Second Opinion: Is Healthcare Equipped To Manage Long COVID?

2021-10-07 |  Shrinivas Anikhindi

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In this month’s Second Opinion, we explore some exciting news that has come out of the United States, the effects of chronic conditions such as Long COVID on our healthcare systems, and the implications for the future of the industry.

The short end of long diseases

This month, researchers in Arkansas, United States, identified an antibody which may be crucial to understanding the mechanism of ‘Long COVID’ – as has been dubbed the collection of symptoms (fatigue, pain, loss of taste and smell) experienced by some COVID patients long after their recovery from the disease.

Awareness of this phenomenon has been growing as cases have risen around the world, a scary reminder that the physiological impacts of COVID may not end with the infection itself.

The potential for a cure or targeted treatment is obviously fantastic news, but we still have to think about how chronic conditions such as Long COVID can cripple our healthcare systems. 

Current methods of care are unsustainable

The treatment of chronic diseases differs hugely from standard care. Instead of a progressing series of appointments, diagnoses and procedures, chronic treatment requires regular check-ins, medication and management for extremely long periods of time. As life expectancies shoot up, so do the prevalence of chronic diseases, and the burden on healthcare increases exponentially.

To make it worse, traditional healthcare structures are built around delivering high-tech, low-frequency levels of care in central specialised centres. Chronic conditions, meanwhile, require medium-tech, high-frequency care delivered through decentralised locations. This reduces travel time for patients and spreads the load of patient care across a network of treating clinics.

Note: If you want to read more about decentralised care, read the July edition of Second Opinion here.

The changing role of industry

As healthcare systems shift their resources towards prioritising prevention-focussed changes to care pathways, the whole industry will face pressure to react accordingly.

Over the last ten years, we’ve seen pharma companies move into a role of ‘treating patients’ instead of ‘treating diseases’. With this change comes increased investment into diagnostics, patient services and pathway-wide interventions.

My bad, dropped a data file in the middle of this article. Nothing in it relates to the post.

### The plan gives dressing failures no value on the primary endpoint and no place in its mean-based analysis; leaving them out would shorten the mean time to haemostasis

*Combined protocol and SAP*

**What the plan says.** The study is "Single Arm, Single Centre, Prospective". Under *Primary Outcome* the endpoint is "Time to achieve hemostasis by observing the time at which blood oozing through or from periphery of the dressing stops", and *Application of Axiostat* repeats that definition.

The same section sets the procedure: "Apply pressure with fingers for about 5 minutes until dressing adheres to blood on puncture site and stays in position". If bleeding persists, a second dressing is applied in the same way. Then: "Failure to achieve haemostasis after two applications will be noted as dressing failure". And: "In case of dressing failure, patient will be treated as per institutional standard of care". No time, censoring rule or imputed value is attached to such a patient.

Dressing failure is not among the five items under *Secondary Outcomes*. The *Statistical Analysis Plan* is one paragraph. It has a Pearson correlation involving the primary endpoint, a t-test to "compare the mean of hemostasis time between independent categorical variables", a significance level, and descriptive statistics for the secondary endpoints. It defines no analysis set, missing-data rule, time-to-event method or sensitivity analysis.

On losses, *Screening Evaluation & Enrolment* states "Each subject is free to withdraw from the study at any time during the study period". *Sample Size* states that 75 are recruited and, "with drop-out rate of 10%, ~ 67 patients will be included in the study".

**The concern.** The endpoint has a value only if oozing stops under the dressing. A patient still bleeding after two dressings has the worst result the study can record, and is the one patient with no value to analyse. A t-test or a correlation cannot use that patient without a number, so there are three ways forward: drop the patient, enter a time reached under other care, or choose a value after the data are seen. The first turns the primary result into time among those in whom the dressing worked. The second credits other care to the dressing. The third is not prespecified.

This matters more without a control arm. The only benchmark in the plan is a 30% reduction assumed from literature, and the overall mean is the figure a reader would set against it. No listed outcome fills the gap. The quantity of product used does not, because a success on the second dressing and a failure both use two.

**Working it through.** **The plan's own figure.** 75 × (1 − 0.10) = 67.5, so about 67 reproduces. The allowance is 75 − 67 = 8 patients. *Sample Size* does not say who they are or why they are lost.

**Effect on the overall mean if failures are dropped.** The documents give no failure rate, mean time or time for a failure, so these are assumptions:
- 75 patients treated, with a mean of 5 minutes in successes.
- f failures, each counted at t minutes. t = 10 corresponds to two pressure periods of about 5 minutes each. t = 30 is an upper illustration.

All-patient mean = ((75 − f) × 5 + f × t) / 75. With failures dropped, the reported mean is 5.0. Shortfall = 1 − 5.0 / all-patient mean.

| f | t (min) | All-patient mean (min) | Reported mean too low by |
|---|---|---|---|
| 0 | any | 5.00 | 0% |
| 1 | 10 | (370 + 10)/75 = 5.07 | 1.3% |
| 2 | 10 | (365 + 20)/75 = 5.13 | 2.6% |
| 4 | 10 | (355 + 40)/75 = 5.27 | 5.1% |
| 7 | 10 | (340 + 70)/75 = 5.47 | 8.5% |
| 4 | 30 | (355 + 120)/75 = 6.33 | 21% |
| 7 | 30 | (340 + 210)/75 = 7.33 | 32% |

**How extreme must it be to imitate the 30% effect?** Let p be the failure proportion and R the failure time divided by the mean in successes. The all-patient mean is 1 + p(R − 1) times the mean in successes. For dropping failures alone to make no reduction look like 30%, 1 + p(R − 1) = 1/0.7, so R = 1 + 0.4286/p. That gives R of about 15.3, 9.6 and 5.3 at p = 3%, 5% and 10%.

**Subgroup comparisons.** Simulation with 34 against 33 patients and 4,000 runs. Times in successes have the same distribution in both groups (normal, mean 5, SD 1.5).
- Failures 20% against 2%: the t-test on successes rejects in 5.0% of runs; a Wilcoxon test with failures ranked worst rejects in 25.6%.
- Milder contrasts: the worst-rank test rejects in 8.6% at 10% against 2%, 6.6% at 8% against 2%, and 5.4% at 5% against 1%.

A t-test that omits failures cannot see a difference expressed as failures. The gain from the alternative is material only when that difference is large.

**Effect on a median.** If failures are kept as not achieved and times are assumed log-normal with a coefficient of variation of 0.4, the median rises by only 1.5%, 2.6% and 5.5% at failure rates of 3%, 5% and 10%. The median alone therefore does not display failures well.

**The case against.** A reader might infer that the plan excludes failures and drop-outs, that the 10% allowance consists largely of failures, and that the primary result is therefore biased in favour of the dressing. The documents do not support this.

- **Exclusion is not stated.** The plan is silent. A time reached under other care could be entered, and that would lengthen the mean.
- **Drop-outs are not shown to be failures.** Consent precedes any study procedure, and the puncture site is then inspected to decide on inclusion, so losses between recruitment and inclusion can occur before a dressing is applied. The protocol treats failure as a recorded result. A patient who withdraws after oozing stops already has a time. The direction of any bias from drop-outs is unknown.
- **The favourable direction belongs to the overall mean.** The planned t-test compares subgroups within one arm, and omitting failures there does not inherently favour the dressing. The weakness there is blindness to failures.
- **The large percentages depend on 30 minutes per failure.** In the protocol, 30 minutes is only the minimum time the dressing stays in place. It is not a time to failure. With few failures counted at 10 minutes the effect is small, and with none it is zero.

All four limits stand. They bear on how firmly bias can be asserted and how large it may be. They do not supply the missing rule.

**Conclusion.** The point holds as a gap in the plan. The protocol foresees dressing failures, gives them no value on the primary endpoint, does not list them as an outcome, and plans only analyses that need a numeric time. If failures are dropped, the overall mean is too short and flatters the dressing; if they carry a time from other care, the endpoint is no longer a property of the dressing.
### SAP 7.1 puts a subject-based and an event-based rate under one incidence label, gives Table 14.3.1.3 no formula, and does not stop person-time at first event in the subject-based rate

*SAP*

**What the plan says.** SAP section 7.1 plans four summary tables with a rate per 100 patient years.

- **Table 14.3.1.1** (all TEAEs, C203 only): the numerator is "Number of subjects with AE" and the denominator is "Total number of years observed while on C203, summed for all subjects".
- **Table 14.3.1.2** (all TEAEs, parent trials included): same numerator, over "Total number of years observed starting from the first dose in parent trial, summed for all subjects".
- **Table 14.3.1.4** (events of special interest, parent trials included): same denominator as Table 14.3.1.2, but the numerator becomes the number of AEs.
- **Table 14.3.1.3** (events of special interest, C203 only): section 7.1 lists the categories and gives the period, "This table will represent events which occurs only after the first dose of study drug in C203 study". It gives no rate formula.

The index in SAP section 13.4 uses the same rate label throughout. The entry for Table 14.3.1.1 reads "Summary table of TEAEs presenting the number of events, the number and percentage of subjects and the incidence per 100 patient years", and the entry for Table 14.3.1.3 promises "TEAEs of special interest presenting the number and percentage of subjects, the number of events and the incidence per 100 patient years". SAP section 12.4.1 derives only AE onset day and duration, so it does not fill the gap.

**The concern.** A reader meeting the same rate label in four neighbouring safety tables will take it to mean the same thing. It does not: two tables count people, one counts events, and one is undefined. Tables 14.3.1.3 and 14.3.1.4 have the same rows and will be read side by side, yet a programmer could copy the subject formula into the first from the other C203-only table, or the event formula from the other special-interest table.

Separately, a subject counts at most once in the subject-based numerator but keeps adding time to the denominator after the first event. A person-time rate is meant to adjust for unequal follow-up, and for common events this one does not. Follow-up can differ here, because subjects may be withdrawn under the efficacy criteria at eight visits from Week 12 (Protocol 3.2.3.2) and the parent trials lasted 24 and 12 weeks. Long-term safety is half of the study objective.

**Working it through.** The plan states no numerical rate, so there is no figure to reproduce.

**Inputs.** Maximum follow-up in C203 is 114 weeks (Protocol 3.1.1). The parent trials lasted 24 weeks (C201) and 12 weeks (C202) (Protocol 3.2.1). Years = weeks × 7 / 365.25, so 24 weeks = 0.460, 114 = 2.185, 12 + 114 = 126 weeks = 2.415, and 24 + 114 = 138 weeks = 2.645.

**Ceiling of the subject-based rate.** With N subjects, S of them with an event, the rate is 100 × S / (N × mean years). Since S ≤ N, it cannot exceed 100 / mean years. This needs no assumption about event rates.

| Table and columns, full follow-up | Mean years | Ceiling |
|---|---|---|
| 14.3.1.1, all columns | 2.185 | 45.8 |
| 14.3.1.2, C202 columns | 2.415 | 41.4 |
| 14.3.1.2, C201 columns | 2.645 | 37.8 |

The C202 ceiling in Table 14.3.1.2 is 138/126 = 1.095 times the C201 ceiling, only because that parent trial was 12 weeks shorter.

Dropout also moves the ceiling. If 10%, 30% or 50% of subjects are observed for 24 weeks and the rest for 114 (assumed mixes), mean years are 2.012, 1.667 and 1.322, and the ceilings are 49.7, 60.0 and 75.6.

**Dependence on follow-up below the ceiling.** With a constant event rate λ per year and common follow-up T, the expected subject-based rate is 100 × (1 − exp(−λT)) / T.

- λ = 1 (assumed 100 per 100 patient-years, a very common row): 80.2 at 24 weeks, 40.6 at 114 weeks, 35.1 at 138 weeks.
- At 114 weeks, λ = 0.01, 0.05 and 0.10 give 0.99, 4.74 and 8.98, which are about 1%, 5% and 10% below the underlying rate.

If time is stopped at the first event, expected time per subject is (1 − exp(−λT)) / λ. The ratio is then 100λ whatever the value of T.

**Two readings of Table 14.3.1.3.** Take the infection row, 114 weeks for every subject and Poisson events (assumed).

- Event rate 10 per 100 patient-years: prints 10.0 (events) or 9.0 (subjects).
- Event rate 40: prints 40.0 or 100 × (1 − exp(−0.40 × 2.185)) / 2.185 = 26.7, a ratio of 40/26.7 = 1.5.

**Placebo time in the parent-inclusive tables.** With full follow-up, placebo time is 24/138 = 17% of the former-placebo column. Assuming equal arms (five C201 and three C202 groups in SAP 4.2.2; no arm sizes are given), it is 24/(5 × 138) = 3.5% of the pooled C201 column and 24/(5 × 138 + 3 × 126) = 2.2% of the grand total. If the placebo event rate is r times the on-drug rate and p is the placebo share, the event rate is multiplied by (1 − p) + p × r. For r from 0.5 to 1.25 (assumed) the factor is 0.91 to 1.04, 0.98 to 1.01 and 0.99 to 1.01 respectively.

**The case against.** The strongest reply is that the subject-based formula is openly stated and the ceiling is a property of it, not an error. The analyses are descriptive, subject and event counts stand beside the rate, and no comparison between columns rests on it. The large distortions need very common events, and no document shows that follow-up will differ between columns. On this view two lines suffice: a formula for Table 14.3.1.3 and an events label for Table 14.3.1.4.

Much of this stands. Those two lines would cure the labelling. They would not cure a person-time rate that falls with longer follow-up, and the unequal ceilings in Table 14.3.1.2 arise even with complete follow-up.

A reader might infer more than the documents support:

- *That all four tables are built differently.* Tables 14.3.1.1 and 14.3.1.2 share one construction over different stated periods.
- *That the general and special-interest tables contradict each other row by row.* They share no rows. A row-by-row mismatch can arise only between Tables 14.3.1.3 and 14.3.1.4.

We’re extremely excited for this shift, as it creates an opportunity for pharma to contribute to the delivery of care within healthcare systems, and to gain access to new revenue streams – through data-driven reimbursement agreements, or reimbursed service offerings. There’s so much space to define new opportunities, and for two great industries to work and grow together.

Further Reading: If you want to hear more about the changing role of the industry, and how you can get a head-start on it, read this piece by Magnus Franzen.

Meanwhile another article talks about how a third of adults around the world are estimated to have multiple chronic diseases, and that chronic disease regularly affects more than 50% of adults in developed countries.

That means that most of us reading this article can expect to develop at least one chronic condition if we haven’t already. As such, the ability of healthcare to meet our collective needs has likely never felt more personally relevant.

What else we've been reading

A life lived well can be a life saved

Social Determinants of Health, or SDoH, are swiftly becoming a core consideration in the running of healthcare systems. They refer to the myriad factors of patients’ lives – their occupation, education, birthplace, habits, culture, etc. – and have increasingly been recognised by health system researchers as key drivers of patient outcomes.

This article by ZS Associates takes a deep dive into what SDoH are, as well as the surprisingly significant effect they can have – citing that between 60-80% of health outcomes can be out of the control of a direct health provider (e.g., a hospital), and instead down to these wider determinants.

To describe these drivers as previously unrecognised would be unfair – after all, it’s old news that a patient’s background and history can influence their health. The degree to which these determinants play their part, however, should be a big eye-opener for anyone in the life sciences and healthcare industries.

Furthermore, both industries should be actively investing in understanding what these drivers are – to look at how they are relevant to different therapy areas, and how delivered interventions can meet the varied needs of their patients. Ultimately, to ensure they maximise delivered health outcomes.

Is healthcare the key to European prosperity?

We came across this extensive report from McKinsey, which breaks down in detail how sustained investment in European healthcare is critical to Europe’s prosperity. This is probably something you could say about most geographies, not to mention this is a life sciences editorial not a politics one – so why does this analysis matter?

The article speaks about the potential upsides of investment in preventative care in terms of mitigating the explosion of health spending - citing a potential 30% reduced health burden through investment in preventative care, and 11 million more lives saved by 2040.

The report is just one part of a massive tapestry of writing on the wall. As the article points out, a number of the key health challenges and risks to healthcare systems’ financial viability won’t be solved exclusively by treatments, but rather by services and wrap-around services that help healthcare systems deliver lasting care for their patients. 

If you have any feedback, or want to hear more about anything mentioned in this article, please don’t hesitate to get in touch!